Rene St. James spent his life working on the railroad as a Conductor, “I was the boss of the train that I was assigned to and made sure the engineman observed the rules” he says. “It was a physical and stressful job and I inhaled a lot of diesel fumes. I don’t blame [my cancers] on the railway” says Rene, “but it sure didn’t help.”
Within a year of his retirement Rene’s life took a turn on a different kind of track. At 66 years of age he began a long and exhausting journey with cancer and the complications arising. From prostate to throat to bladder to lungs, Rene’s multiple cancer surgeries and countless radiation treatments have kept the former railroad man on a 15-year, stop-and-go struggle from diagnosis to recovery and back.
“My wife tells everybody that I’m very strong,” says Rene. “He’s a real go-getter” echoes Donna, Rene’s wife of 55 years. That strength was put to the test in the summer of 2017 when a life-threatening battle with MRSA (an antibiotic-resistant bacteria known as methicillin-resistant Staphylococcus aureus) left him with a deep chill on a hot summer day and ultimately put him in the Intensive Care Unit (ICU) at Kingston Health Sciences Centre’s (KHSC) Kingston General Hospital (KGH) site.
Donna St. James helped her husband keep a diary of his 13-day battle with what healthcare providers often call a “superbug.” Rene’s patient journal marks key milestones in his recovery, from the “SETBACK” of a canceled intubation procedure to the “BIG RELIEF” of moving out of the ICU into his own room where a shower and a shave and a scenic walk around the 9th floor restored his hope that the bacteria had been beaten and life could return to normal.
The journal also tells the story of the sustained treatment and testing Rene received thanks to KHSC’s diagnostic laboratories working around the clock. Turning around his tests day by day, sometimes hour by hour, the labs empowered Rene’s medical team with the results that informed his care, returned him to health and got him back to his picturesque lakeside home in Wellington.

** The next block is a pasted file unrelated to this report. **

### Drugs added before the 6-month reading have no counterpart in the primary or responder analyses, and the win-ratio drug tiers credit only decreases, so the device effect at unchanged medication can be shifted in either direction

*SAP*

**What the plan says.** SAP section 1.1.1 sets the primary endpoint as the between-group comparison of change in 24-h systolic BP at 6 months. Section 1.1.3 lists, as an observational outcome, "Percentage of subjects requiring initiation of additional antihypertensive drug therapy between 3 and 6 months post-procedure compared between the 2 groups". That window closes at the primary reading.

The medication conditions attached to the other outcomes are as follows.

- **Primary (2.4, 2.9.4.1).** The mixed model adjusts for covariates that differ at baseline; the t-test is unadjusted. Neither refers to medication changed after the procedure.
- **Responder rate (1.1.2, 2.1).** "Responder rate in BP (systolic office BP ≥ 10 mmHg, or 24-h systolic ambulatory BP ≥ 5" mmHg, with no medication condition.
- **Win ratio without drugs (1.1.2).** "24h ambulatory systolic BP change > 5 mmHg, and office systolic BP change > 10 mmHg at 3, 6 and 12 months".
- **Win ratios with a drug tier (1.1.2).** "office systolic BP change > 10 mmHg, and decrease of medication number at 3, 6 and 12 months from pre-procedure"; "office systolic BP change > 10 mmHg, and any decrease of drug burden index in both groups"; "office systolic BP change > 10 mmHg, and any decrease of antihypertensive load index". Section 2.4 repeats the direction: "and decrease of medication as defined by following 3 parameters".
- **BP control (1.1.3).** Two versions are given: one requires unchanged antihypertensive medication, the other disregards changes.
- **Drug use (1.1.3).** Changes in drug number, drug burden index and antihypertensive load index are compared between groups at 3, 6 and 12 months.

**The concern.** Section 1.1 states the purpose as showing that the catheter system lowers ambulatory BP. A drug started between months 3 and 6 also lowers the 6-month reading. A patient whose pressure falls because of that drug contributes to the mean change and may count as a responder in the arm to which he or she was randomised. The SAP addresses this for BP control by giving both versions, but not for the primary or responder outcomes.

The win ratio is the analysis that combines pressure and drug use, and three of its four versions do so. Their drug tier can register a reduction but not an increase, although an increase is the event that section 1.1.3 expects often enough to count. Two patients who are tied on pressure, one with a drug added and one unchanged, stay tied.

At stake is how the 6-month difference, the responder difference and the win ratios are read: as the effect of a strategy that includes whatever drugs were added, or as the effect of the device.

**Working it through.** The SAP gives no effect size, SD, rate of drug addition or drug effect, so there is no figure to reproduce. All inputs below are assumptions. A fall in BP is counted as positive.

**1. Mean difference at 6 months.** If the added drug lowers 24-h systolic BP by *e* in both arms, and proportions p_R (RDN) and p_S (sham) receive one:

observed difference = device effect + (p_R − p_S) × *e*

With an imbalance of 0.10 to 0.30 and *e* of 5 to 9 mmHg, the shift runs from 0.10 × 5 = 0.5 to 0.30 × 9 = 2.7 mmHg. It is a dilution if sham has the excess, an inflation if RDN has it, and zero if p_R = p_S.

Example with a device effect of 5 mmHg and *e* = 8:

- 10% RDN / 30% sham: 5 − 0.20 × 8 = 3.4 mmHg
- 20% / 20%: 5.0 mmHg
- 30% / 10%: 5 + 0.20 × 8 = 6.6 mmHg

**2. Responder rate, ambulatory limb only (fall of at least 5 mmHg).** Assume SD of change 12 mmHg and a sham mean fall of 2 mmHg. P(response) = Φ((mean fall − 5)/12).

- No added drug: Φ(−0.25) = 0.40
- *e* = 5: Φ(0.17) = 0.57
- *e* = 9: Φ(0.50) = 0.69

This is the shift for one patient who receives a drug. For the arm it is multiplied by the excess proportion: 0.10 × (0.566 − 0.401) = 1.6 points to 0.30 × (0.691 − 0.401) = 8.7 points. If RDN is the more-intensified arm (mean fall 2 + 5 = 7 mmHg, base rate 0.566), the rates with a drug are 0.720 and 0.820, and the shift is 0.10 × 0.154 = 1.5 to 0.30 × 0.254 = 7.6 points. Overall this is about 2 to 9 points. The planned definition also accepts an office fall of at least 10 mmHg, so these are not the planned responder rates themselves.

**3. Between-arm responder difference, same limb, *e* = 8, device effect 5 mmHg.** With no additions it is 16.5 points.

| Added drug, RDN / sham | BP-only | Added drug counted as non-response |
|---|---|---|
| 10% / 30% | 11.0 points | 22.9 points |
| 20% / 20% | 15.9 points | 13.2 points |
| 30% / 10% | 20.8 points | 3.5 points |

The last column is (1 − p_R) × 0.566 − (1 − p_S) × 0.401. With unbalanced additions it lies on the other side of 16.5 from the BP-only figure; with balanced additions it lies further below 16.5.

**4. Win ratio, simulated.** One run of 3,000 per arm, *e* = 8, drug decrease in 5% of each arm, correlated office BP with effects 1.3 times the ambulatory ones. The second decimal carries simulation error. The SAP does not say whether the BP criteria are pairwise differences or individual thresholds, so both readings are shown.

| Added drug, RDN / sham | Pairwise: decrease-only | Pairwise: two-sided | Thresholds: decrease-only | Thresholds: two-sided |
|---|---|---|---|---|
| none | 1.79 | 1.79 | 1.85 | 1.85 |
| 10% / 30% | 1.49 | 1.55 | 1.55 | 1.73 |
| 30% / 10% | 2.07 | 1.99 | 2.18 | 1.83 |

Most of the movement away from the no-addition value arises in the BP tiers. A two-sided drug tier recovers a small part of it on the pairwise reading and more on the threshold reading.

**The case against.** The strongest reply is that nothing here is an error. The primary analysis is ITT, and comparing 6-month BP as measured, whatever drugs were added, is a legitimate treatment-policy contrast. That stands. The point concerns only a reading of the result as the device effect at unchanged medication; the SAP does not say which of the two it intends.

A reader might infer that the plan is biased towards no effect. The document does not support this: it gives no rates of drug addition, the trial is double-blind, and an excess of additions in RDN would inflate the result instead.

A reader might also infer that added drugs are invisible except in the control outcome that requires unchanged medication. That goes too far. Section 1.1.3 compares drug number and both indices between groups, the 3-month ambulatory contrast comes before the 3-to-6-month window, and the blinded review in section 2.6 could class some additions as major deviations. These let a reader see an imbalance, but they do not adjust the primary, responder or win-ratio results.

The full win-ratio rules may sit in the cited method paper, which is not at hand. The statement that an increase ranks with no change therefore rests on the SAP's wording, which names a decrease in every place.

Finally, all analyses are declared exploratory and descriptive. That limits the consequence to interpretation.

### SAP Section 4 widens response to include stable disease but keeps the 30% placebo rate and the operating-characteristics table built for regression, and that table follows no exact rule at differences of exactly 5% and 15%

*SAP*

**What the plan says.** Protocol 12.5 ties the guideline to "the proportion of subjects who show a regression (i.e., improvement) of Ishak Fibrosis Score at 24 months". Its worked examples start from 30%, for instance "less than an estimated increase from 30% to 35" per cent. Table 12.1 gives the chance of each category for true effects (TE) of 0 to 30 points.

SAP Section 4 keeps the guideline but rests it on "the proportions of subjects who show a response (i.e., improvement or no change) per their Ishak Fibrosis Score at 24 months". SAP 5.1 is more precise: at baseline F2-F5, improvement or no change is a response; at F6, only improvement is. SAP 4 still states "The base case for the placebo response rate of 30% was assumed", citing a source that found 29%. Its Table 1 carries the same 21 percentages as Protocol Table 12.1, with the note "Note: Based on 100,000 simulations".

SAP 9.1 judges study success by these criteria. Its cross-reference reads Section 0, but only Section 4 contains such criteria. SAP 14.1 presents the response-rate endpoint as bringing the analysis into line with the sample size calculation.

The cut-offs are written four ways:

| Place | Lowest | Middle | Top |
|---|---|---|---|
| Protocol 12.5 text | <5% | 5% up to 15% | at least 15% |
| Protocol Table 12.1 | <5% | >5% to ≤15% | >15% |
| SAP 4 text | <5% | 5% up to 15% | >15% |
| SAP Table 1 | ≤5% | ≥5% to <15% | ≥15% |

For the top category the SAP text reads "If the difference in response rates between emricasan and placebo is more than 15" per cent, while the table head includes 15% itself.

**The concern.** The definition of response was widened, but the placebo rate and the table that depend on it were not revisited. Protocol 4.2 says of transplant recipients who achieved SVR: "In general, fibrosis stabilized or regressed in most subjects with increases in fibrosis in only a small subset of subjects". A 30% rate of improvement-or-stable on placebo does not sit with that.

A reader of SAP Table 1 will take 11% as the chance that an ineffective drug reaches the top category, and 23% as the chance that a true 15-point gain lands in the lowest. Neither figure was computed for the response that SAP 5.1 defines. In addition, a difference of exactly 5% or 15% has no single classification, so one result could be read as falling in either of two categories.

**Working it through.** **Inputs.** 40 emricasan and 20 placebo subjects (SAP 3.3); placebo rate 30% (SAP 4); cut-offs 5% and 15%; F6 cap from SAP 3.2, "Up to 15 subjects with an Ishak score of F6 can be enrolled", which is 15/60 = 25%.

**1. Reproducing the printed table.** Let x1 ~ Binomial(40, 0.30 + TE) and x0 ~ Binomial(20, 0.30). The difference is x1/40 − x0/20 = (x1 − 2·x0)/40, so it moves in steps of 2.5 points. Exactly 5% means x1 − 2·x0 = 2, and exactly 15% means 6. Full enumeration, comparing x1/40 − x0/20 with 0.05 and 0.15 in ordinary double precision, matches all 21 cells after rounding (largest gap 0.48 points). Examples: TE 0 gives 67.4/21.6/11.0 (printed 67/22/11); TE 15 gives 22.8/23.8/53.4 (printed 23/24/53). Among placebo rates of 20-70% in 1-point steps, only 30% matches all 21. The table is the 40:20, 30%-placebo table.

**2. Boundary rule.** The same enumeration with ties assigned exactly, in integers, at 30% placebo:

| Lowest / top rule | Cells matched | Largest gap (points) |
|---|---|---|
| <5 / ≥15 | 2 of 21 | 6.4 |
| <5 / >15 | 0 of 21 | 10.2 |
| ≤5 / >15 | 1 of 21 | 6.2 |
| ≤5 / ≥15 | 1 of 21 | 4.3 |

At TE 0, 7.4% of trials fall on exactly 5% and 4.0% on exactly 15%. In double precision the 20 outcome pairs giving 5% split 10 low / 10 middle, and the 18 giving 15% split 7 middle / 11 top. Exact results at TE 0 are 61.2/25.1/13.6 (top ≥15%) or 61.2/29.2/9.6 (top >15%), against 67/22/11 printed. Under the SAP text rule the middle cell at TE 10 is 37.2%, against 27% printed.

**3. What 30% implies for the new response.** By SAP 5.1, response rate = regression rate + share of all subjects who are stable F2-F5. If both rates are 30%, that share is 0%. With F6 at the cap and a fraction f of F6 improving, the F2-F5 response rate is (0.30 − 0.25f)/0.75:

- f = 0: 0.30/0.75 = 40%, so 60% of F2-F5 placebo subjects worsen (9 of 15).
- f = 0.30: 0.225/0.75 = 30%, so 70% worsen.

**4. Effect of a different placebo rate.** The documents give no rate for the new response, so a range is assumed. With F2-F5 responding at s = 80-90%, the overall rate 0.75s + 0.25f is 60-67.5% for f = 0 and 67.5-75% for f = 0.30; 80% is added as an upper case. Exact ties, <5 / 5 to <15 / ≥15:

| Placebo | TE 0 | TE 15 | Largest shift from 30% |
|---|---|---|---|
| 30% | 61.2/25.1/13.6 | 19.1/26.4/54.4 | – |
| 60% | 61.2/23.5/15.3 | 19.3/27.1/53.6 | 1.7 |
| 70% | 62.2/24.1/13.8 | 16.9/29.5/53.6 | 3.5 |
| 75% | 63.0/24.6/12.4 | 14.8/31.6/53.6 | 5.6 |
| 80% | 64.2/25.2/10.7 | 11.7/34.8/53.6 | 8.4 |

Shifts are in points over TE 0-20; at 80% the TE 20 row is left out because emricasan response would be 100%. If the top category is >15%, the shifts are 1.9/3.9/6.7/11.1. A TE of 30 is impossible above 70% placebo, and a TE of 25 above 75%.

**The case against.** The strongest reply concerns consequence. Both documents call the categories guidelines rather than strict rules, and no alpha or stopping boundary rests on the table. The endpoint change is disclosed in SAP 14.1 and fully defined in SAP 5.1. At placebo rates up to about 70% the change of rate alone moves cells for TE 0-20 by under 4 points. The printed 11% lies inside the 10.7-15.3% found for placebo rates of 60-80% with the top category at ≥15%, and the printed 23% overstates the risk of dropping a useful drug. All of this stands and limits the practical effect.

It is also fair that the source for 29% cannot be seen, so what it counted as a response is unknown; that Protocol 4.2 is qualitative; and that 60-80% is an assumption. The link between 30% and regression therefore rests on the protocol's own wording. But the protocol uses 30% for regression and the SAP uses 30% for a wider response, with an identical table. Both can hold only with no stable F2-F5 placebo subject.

“July 13th, 2017 …..My wife Donna calls 911… I was taken to Picton Hospital by ambulance.”
“July 14th, taken to Kingston General Hospital by ambulance. Spent 8 days in ICU (MRSA).”
“Tuesday July 18th, bloodwork sent to the lab”;
“July 19th: more bloodwork, more antibiotics, more bloodwork”;
“July 21st: removed another IV”;
“July 25th: gave me the okay to go home. Feeling very good.”
A spirit of gratitude for the care he received accompanied Rene throughout the ordeal. He credits the “fantastic teamwork” that “saved [his] life.” Today, Rene is back on the road to recovery.
Given everything he has been through, another man might want to stay as far away from hospitals as possible. But Rene pays regular visits to KHSC as a participant in a clinical trial of medically inoperable, non-small-cell lung cancer patients. The active 81 year-old makes the three-hour round trip to Kingston, which he admits is “tiring,” but he’s proud of his participation. “It might take up to two years to find out the results of the study” says Rene but “clinical trials only improve if people take part.”
This will be Rene St. James’ fourth winter in Prince Edward County. Donna says her husband is a “sun worshiper” at heart although snow bird escapes to Texas are no longer possible. Rene’s health struggles haven’t prevented the active couple from living life to the fullest. “We’re a big family here,” says Rene of the community he calls home, “and we take care of each other.”
As one might expect, Rene’s fondest words are reserved for his wife Donna. “I’ve got my guardian angel here” he says of the woman who slept in the chair by his bed for four days straight, until staff at KHSC were able to convince her to take a room of her own.
Among the many notations, Rene’s patient diary reads: “My wife brought me a chocolate doughnut from Tim Hortons.” “That’s when I knew” says Donna, “that he was feeling better and was ready to go home”.